Nigerians should not be concerned with the health of their head of state, currently on medical leave in the UK, the president of the senate has said. Bukola Saraki made the statement after visiting President Muhammadu Buhari in Abuja House in west London.
"Myself, Rt Honorable Speaker Yakubu Dogara and leader of Senate, Senator Ahmed Lawan paid a visit to President Buhari in Abuja House in London. We were delighted to see that President Buhari is doing well, was cheerful and in good spirits,"Saraki said in a statement, according to the Premium Times website.
"The president's absence and imminent return shows that there is no vacuum in government and our system of democracy is working with all organs of government fulfilling their mandate."
Following the visit, the official Twitter handle of Buhari posted some pictures of the meeting.
"I thanked them for visiting. I'm also grateful to Nigerians, Christians and Muslims alike, for their prayers and kind wishes for my health," said one the posts.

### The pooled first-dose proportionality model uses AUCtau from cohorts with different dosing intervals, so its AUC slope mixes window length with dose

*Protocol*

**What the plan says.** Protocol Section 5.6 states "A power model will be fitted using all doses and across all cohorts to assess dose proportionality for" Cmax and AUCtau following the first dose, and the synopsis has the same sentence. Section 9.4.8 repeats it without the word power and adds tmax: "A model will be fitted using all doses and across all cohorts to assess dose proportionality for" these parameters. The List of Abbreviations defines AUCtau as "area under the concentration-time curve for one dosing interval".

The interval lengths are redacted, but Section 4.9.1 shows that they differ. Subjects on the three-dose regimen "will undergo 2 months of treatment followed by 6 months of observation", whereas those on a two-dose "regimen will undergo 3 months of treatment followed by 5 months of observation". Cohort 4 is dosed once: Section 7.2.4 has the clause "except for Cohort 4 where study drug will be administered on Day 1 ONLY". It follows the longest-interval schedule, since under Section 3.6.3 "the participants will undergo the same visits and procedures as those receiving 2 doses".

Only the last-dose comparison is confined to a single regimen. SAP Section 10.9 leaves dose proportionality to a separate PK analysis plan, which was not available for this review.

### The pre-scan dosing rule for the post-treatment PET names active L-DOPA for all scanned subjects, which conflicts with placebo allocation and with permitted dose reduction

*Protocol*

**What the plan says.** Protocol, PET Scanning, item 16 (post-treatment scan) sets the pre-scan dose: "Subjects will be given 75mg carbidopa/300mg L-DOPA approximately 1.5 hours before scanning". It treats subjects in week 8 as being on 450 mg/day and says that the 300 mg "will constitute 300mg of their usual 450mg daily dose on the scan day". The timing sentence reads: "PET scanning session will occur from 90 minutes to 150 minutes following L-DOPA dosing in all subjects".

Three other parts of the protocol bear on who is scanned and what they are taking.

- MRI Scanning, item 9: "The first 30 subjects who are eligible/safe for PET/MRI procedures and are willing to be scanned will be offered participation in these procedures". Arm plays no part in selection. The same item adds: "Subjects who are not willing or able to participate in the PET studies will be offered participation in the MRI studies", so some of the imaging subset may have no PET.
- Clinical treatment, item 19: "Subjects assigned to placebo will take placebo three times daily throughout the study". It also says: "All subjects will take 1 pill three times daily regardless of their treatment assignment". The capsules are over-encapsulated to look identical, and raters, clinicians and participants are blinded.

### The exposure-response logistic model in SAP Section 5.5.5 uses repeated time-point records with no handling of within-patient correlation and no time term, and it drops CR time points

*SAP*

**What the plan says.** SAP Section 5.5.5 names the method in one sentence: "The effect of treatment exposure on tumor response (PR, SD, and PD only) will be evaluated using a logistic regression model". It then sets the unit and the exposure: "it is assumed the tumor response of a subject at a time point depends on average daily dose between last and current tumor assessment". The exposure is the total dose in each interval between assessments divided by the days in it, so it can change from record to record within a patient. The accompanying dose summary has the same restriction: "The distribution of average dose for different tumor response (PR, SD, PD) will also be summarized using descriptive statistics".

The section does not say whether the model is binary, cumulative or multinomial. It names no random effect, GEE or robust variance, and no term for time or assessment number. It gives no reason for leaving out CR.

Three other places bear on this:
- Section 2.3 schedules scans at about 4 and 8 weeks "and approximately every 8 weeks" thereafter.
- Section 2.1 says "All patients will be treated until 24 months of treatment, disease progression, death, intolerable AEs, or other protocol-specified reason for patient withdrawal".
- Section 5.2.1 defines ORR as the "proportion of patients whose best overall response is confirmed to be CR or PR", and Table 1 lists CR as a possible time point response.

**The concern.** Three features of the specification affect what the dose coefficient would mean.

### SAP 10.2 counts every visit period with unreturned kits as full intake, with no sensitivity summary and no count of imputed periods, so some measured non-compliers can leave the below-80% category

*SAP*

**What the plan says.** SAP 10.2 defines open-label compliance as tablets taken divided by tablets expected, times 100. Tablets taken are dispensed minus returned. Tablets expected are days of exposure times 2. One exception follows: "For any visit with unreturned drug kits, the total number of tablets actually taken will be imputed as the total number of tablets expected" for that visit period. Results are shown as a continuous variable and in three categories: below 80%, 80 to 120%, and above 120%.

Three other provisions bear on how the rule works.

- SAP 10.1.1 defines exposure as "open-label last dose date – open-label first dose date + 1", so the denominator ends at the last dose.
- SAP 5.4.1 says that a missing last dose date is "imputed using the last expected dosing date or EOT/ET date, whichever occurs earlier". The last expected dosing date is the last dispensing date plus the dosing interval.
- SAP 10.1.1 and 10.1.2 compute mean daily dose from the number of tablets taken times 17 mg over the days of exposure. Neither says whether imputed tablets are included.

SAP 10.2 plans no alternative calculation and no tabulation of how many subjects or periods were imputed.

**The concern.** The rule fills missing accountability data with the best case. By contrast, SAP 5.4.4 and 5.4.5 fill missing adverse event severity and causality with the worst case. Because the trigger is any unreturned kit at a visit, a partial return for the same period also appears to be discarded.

Is Buhari ill?
Nigerians have become increasingly concerned with the health of their head of state, who has been on medical leave for four weeks now. The 74-year-old leader was scheduled to return to Nigeria on 6 February, but prolonged his stay to complete medical tests recommended by doctors.
The move fanned further rumours about his deteriorating health and is likely to erode confidence in his administration.
The Nigerian presidency has released several statements dismissing allegations Buhari was gravely ill or even dead.
Nigerians have also expressed disbelief following news that Buhari had a phone conversation with his American counterpart Donald Trump.
Buhari's spokesperson Femi Adesina, who confirmed the phone call took place, described the conversation – the first since Trump assumed office in January – as "cordial". The US government also confirmed the phone call took place, but no details of the conversation were given.
It is not clear yet when Buhari is to return to Nigeria. Staff at the Abuja House refused to provide any updates on Buhari's health when IBTimes UK arrived at the government-owned building to find out more about his progress.
People have drawn similarities between Buhari's medical leave and that of deceased former president Umaru Yar'Adua, who was admitted to a hospital in Saudi Arabia in 2009.
The country experienced a power vacuum filled only when the senate approved a Doctrine of Necessity to allow the then vice-president Goodluck Jonathan to be sworn in.